SG News (Straits Times)

More places of worship suspend services in bid to curb virus spread

By March 21, 2020 No Comments

Religious groups here are taking more precautions as a result of the coronavirus situation.

All regular worship services have been suspended for Methodist churches and Anglican parish churches islandwide.

The Methodist Church in Singapore announced yesterday that all worship services would be suspended for two weeks.

It plans to resume services on April 5 and said that, in the meantime, it would still provide pastoral care and prayer support, “through means that do not require large face-to-face gatherings”.

It advised members against attending other churches during this period, as doing so “would defeat the purpose and sacrifice we are making to break the chain of infection”.

The Methodist Church in Singapore has more than 40 churches.

The Anglican Diocese of Singapore said on Thursday that services were suspended with immediate effect until April 3 to “create a two-week break in church gatherings”.

There are currently 27 parishes of varying sizes in the Anglican Diocese of Singapore.

The Anglican churches plan to be open before the weekend of April 4 and 5, the start of Holy Week, which is the week leading up to Easter Sunday on April 12.

Online weekend services will be conducted, and pastoral care will be given to the elderly and vulnerable.

The announcement came after St Andrew’s Cathedral, the oldest Anglican site of worship in Singapore, was closed after one of its members was infected with the coronavirus.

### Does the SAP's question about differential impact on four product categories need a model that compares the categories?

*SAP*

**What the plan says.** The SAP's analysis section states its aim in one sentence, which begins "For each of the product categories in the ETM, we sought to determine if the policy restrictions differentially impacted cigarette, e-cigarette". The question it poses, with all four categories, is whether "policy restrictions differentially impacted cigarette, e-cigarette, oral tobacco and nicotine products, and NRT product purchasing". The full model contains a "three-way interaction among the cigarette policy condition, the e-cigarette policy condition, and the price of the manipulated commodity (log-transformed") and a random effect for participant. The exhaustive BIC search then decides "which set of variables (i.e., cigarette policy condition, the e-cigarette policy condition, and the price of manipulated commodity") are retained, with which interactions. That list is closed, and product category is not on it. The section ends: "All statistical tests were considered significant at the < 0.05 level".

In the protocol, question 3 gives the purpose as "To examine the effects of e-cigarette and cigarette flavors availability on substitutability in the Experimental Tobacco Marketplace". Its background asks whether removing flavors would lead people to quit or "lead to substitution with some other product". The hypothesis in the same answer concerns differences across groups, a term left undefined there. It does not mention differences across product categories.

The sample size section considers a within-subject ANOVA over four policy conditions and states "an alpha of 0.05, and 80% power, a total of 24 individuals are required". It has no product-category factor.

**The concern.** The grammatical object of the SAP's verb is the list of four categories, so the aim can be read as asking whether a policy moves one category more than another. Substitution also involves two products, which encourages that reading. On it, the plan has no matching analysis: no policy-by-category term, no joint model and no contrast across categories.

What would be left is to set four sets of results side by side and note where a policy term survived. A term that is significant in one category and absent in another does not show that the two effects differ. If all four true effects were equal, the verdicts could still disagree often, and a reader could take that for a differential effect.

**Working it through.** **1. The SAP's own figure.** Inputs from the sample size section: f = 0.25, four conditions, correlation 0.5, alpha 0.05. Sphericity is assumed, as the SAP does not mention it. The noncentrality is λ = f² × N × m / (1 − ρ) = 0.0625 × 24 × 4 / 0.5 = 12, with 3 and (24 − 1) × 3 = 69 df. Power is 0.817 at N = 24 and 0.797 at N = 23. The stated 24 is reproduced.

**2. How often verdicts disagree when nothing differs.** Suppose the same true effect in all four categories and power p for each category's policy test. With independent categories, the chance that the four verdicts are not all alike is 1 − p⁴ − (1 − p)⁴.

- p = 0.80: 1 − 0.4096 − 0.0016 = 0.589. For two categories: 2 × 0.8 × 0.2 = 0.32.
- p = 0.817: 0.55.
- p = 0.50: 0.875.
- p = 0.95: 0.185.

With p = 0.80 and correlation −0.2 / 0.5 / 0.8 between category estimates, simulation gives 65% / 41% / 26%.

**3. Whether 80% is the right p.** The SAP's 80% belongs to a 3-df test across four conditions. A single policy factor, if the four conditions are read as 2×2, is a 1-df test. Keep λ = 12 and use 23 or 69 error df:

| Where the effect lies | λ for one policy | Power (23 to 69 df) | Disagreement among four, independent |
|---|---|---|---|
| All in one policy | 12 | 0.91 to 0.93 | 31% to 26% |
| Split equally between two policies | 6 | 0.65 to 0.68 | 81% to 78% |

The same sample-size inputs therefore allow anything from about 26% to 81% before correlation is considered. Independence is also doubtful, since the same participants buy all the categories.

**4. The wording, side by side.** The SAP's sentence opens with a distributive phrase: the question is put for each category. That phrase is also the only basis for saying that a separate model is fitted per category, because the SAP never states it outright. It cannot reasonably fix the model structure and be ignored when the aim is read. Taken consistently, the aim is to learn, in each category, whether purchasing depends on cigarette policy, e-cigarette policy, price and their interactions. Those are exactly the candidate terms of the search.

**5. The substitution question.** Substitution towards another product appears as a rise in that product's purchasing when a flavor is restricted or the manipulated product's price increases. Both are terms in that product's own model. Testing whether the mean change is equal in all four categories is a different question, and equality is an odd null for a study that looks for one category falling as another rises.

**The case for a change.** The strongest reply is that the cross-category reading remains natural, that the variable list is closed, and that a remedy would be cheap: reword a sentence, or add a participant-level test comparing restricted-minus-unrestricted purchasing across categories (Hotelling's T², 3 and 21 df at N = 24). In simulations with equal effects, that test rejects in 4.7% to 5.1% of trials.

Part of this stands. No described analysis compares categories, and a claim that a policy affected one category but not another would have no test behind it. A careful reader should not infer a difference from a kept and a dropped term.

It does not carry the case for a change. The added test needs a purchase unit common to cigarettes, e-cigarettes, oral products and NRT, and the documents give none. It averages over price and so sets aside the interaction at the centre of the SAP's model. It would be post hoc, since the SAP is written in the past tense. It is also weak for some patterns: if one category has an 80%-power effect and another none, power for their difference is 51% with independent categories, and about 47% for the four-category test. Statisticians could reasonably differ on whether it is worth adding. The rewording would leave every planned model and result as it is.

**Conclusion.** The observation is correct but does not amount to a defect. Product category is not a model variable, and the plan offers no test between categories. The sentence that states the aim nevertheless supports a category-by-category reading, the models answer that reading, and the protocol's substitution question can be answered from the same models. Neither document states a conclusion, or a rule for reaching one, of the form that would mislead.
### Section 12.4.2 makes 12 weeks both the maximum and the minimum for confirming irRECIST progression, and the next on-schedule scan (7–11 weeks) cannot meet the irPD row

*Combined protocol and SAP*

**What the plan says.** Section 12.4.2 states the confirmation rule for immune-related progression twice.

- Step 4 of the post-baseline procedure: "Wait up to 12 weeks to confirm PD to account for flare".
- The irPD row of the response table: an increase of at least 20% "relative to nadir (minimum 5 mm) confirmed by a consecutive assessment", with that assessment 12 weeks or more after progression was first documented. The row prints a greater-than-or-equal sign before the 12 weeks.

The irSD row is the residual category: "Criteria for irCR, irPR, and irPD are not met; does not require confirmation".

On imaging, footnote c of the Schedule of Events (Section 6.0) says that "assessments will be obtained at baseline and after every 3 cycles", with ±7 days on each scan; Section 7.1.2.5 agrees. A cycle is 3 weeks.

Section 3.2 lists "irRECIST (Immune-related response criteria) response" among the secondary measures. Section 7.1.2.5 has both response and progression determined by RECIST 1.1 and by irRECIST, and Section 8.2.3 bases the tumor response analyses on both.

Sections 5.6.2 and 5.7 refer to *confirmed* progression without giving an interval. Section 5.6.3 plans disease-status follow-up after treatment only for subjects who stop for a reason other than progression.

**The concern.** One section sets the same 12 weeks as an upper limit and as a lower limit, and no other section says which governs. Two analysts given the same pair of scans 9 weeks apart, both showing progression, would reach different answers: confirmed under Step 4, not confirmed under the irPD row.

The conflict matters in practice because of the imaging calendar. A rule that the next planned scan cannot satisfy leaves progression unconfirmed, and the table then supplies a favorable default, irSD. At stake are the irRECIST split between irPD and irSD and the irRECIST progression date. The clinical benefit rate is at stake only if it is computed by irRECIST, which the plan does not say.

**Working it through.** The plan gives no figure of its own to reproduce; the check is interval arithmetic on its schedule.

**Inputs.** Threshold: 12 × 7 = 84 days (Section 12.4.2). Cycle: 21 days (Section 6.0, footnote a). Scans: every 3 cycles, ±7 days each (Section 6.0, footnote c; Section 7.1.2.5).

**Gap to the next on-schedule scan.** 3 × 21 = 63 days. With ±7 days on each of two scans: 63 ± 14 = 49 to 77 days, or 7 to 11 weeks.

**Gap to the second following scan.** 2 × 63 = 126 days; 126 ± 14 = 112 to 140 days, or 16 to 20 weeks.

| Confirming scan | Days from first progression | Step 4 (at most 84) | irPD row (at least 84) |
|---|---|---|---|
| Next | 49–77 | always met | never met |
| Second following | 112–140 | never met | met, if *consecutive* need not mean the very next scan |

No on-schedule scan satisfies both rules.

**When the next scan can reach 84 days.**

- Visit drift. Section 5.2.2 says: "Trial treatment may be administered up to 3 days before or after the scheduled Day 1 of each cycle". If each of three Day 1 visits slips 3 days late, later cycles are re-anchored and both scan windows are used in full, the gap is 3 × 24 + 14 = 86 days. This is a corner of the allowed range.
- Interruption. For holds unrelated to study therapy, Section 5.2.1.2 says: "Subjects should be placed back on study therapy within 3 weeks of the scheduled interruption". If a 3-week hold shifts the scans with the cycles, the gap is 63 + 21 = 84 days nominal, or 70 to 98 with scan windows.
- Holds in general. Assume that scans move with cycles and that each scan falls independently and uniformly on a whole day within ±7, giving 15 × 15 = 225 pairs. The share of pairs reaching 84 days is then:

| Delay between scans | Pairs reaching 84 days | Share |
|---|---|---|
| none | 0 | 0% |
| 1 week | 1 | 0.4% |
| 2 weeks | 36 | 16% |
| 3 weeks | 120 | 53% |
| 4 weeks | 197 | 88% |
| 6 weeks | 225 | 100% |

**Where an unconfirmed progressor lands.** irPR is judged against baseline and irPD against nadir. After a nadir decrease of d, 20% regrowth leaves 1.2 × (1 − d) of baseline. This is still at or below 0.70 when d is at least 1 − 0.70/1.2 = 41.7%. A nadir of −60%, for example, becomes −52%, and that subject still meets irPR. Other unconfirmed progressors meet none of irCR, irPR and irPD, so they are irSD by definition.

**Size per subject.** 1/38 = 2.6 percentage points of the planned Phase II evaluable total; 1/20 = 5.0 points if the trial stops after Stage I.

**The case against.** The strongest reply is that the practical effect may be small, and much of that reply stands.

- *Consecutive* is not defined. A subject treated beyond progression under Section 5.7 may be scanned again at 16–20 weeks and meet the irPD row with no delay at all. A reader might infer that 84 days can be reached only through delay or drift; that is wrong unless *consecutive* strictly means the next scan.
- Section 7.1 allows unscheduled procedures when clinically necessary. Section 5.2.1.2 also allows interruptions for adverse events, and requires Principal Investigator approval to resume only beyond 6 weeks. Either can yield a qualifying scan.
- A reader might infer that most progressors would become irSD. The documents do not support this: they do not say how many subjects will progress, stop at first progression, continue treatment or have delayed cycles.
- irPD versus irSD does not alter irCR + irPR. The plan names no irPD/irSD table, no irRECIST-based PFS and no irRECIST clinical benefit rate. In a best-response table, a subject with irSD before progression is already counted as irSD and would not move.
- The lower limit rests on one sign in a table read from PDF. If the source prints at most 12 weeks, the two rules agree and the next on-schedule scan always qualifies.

On Wednesday, a notice was put up informing members that the church, located next to City Hall MRT station, would be closed from 11.59pm on Wednesday to 11.59pm on April 3 for the premises to be professionally disinfected.

While Taoist temples will generally remain open, the Taoist Federation said yesterday that those organising Taoist events should take measures such as registration and temperature taking.

Organisers were also advised to ensure venues are well ventilated, with areas for participants to wash their hands, and to remind participants not to attend if they are unwell or have a recent travel history to China.

Singapore Buddhist Federation president Seck Kwang Phing told The Straits Times yesterday that Buddhist temples currently do not have plans to close, but advisories are in place. These include temperature taking, reminding devotees to wash their hands, and asking them to declare their travel history.

Earlier, other places of worship announced measures to curb the spread of the coronavirus. For instance, public masses have been suspended by the Roman Catholic Archdiocese of Singapore since Feb 15.

On Monday, the closure of all 70 mosques in Singapore was extended for another nine days to next Thursday. Congregational prayers, such as the five daily prayers as well as Friday prayers yesterday, were not held at mosques.

In the Sikh community, the Central Sikh Gurdwara Board said on Monday that food catering would be suspended at the Central Sikh Temple and the Silat Road Sikh Temple.

Temperature taking would be put in place, while elderly Sikhs were advised to stay away from the gurdwaras (temples) and crowded places until the situation improves.

The Hindu Endowments Board said on Feb 18 that Hindu temple priests are encouraged not to apply holy ash to devotees’ foreheads.

Kits containing supplies such as hand soap and sanitisers, thermometers and surface disinfectants were also distributed to all 24 Hindu temples here.

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